IT never seems to stop – story after story of junior doctor distress, bullying and burnout, even suicide. How many of us sigh and wonder when things will ever change?
Over many years, the quest for a solution has particularly focused on working hours and competition for training positions. It is sometimes suggested that the pool of supervisors includes vindictive narcissists who think that today’s trainees should have to endure what they went through to somehow “toughen up”. Again and again there are calls to refine medical student selection processes – though it is 40 years since the University of Newcastle, for example, began selecting students through interviews and aptitude tests.
When we talk about “culture change” in hospital workplaces, though, what do we mean? Do we mean responding to the stress of toxic work environments by offering yoga lessons and sessions with the employee counsellor? Do we mean that we should all develop more resilience to survive a toxic workplace? Is resilience just “hardening up” by a new name? Is the incidence of bullying changing, or is reporting more prevalent?
In an attempt to come to terms with this apparently intractable issue, many of us look back over our own careers. What has changed? Here is my take.
First, while there is no doubt that junior doctors still work long and sometimes unsustainable hours, objectively, working hours have improved over the decades. There are more women in senior positions than ever before. Medical schools take a mix of under- and post-graduates. Training involves more hands-on and problem solving than ever before. There are many senior role models with families, and part-time work is more available and accepted than ever before. And yet morale seems lower than ever. What’s different?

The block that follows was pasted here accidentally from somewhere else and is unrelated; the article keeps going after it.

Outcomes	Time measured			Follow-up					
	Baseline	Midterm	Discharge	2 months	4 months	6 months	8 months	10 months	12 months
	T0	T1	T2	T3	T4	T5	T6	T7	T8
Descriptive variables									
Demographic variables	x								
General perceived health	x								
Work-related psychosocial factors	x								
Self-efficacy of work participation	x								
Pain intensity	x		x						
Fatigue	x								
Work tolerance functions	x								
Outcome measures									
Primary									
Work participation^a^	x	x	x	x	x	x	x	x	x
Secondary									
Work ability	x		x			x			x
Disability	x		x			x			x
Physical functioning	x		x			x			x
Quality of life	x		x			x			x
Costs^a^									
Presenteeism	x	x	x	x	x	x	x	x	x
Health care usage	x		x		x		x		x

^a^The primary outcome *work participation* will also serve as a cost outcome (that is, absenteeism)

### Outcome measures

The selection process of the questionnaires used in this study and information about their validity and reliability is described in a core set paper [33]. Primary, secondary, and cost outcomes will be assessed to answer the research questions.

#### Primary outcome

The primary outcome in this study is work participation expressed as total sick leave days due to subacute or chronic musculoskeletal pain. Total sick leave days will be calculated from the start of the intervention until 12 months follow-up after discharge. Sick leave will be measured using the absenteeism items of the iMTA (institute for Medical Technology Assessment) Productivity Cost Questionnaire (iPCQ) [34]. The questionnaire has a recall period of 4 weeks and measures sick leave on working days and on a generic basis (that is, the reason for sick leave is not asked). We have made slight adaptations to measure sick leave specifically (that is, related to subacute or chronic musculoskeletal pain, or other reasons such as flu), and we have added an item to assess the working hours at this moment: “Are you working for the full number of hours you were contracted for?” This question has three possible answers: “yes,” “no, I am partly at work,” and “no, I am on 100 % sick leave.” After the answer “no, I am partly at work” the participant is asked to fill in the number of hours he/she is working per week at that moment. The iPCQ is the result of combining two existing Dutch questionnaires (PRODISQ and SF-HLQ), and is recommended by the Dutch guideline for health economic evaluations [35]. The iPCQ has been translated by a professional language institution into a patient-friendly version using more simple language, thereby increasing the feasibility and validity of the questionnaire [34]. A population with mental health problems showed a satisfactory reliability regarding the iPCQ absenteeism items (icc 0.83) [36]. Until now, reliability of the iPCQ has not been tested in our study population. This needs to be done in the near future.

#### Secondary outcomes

In my view, workplace dysfunction is characterised by not one but two F-words: fear and frustration.
In the mid-1990s, the Quality in Australian Health Care Study rocked the nation by publicising the harm from medical error. What followed was an enormous shift towards focusing on quality and safety by collecting data, analysing them and putting in place a huge body of guidelines, restraints and surveillance processes. We learned that standardisation improves outcomes, that working under surveillance improves compliance and that, if highly trained and skilled doctors would just swallow their arrogance and do as they were told, things would be better. But what did we think would get better? Patient care? Workplace safety? Teamwork?
Let’s look at where that got us. In reality, health care is much safer. At least, it is if you only count certain types of errors. We have reduced many errors that were avoidable by better process design – medication errors, wrong-site surgery. We have better processes for handover. We have a myriad of new processes for falls prevention, risk documentation, early identification of possible sepsis, procedural credentialling. We have a large number of policies and guidelines. But we have traded the risks of “missing something” with the risks of overtesting and overtreatment.